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June12 MedImmune story
June12 MedImmune story
One of Maryland’s most innovative companies, where scientists work to develop medical breakthroughs to help with everything from protecting premature babies from serious lung infections to bringing the first—and only—nasal-spray flu vaccine to market, began as barely a blip on the biotechnology radar.
MedImmune, now home to more than 3,500 employees with a base office complex in Gaithersburg and a nearly $600 million manufacturing facility in Frederick, launched in 1988 as a four-person company whose goal then was the same as it is now: to use science to improve people’s lives.
“It’s the MedImmune spirit to charge the hill, carry the flag, and get the products to our patients,” says Gail Wasserman, who came aboard in the company’s second year as the only person in the development department. She’s now senior vice president of development and hardly has to worry about finding co-workers to eat lunch with.
“Now, we have nearly 700 in just development alone,” Wasserman says. “When I look at that progression, it seems just phenomenal to me.”
And even as the company has grown exponentially, what hasn’t changed is the belief that great things are happening every day.
“There’s excitement everywhere,” Wasserman adds.
MedImmune scientist Lori Clarke, a molecular biologist, is humble when asked about her work in the company’s laboratories. She wears a white lab coat and safety glasses and spends much of her day examining things under microscopes, testing cells at the DNA level.
“It does sound very fancy,” she says. “But honestly, working in a lab is very much like following a recipe.”
The “recipes” at MedImmune focus on five key development areas. Infectious disease work involves improving such products as FluMist, the nasal-spray influenza vaccine, and Synagis, a medication given to premature babies to help prevent RSV, a respiratory virus that can be devastating to tiny, developing lungs.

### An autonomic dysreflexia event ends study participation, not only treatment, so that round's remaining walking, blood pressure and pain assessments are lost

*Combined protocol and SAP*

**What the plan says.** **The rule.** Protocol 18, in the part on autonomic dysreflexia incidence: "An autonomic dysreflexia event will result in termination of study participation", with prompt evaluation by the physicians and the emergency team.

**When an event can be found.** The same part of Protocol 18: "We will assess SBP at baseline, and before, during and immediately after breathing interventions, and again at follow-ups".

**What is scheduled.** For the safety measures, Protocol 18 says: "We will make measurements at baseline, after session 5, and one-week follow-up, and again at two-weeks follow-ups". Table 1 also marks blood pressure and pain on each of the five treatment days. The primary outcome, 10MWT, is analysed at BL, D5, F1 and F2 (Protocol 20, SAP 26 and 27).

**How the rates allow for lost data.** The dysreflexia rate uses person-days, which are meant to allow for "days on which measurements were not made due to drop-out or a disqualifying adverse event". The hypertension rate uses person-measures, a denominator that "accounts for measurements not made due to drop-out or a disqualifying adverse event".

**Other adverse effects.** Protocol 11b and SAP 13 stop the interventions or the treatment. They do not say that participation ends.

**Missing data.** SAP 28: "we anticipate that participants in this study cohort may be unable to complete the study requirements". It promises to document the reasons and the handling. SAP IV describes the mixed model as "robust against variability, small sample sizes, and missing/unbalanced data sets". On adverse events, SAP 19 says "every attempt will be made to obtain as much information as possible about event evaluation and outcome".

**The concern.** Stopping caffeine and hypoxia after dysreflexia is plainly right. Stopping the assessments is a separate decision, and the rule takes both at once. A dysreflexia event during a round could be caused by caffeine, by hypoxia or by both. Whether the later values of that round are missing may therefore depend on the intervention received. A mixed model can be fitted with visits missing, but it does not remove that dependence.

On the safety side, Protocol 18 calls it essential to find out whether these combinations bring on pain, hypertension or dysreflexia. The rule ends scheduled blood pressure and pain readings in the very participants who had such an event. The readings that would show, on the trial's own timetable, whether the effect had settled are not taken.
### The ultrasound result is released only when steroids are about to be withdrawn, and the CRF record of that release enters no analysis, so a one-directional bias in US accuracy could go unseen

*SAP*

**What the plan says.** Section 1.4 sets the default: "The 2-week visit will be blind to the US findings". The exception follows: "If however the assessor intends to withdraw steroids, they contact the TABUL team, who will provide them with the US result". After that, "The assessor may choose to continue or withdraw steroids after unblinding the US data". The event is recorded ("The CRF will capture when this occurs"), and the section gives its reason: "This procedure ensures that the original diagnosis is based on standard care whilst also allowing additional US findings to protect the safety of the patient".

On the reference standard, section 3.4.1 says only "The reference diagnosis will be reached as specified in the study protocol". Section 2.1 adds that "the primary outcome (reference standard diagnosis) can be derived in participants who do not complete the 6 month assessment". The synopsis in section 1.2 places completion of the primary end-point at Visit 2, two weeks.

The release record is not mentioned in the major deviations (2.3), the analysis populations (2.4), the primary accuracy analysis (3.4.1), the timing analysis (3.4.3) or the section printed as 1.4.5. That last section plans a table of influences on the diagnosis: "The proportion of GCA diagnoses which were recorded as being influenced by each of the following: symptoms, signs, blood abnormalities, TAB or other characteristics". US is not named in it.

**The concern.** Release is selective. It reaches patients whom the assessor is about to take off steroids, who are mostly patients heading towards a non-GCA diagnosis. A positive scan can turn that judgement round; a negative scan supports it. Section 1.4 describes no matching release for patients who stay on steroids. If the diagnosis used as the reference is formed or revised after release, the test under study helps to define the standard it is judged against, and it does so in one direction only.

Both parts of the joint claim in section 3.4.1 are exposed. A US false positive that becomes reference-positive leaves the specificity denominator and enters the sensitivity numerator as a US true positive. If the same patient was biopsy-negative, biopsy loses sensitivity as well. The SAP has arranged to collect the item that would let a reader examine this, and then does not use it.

In the respiratory, auto-inflammatory, and auto-immunity pipeline, the group works to develop medications for patients who have such conditions as lupus, asthma, chronic obstructive pulmonary disease, and rheumatoid arthritis.
Cancer is another chief research area, including potential treatments for breast and lung cancer, lymphoma, and leukemia. The cardiovascular/gastrointestinal group is investigating ways to help treat such disease as thrombosis, diabetes, and conditions that clog arteries.
And in neuroscience, the company’s team is working to develop therapies for Alzheimer’s disease and chronic pain, among other vexing health issues.
“I believe that we actually let the science drive the business instead of letting the business drive the science,” says Jim Massey, who, as director of corporate compliance, helps make sure the work at MedImmune complies with strict industry standards and federal and international health regulations.
“If you trust the science, I believe that it all falls into place.”
The company now has locations not only in Maryland, but also California, Kentucky, Pennsylvania, the United Kingdom, and the Netherlands. In 2007, it became the biotechnology arm of the pharmaceutical company AstraZeneca. As described on the company website, MedImmune is “a catalyst for change, forging ahead with a spirit of collective creativity and expertise.”
That’s a tall order considering it typically takes more than a decade and sometimes as many as 20 years for a new therapy to go from idea to reality. And then, not only must the science be exact, but there also are safeguards and rules to adhere to in an ever-more-complex medical and regulatory landscape.
“If you think about medical advances over the years, lots have been achieved, but, at the end of the day, there are still a lot of patients waiting for scientists to find answers,” Wasserman says.
Biotechnology as a whole, which is a field of biology and typically produces injection medications rather than pills (like the pharmaceutical industry does), focuses on unmet needs. Simply put, Wasserman says, the work at MedImmune is “turning molecules into medicine.”